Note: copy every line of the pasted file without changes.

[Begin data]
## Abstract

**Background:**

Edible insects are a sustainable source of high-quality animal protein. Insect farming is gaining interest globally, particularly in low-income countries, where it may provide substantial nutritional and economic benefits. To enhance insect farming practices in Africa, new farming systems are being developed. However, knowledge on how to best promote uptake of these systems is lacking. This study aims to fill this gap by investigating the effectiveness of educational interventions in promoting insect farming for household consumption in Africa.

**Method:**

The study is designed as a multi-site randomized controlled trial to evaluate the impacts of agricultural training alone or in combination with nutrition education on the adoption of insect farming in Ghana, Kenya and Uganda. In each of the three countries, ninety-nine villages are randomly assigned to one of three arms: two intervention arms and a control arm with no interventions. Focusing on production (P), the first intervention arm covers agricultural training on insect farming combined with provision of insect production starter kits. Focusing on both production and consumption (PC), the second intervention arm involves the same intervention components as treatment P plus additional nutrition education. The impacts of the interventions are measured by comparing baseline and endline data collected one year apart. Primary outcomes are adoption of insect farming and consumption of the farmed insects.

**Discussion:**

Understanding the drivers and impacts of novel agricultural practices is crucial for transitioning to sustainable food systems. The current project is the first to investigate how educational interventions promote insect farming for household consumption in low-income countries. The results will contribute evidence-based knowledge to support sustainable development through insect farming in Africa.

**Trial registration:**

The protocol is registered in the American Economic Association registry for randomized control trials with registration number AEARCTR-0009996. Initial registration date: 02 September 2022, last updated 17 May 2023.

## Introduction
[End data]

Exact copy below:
## Abstract

**Background:**

Edible insects are a sustainable source of high-quality animal protein. Insect farming is gaining interest globally, particularly in low-income countries, where it may provide substantial nutritional and economic benefits. To enhance insect farming practices in Africa, new farming systems are being developed. However, knowledge on how to best promote uptake of these systems is lacking. This study aims to fill this gap by investigating the effectiveness of educational interventions in promoting insect farming for household consumption in Africa.

**Method:**

The study is designed as a multi-site randomized controlled trial to evaluate the impacts of agricultural training alone or in combination with nutrition education on the adoption of insect farming in Ghana, Kenya and Uganda. In each of the three countries, ninety-nine villages are randomly assigned to one of three arms: two intervention arms and a control arm with no interventions. Focusing on production (P), the first intervention arm covers agricultural training on insect farming combined with provision of insect production starter kits. Focusing on both production and consumption (PC), the second intervention arm involves the same intervention components as treatment P plus additional nutrition education. The impacts of the interventions are measured by comparing baseline and endline data collected one year apart. Primary outcomes are adoption of insect farming and consumption of the farmed insects.

**Discussion:**

Understanding the drivers and impacts of novel agricultural practices is crucial for transitioning to sustainable food systems. The current project is the first to investigate how educational interventions promote insect farming for household consumption in low-income countries. The results will contribute evidence-based knowledge to support sustainable development through insect farming in Africa.

**Trial registration:**

The protocol is registered in the American Economic Association registry for randomized control trials with registration number AEARCTR-0009996. Initial registration date: 02 September 2022, last updated 17 May 2023.

## Introduction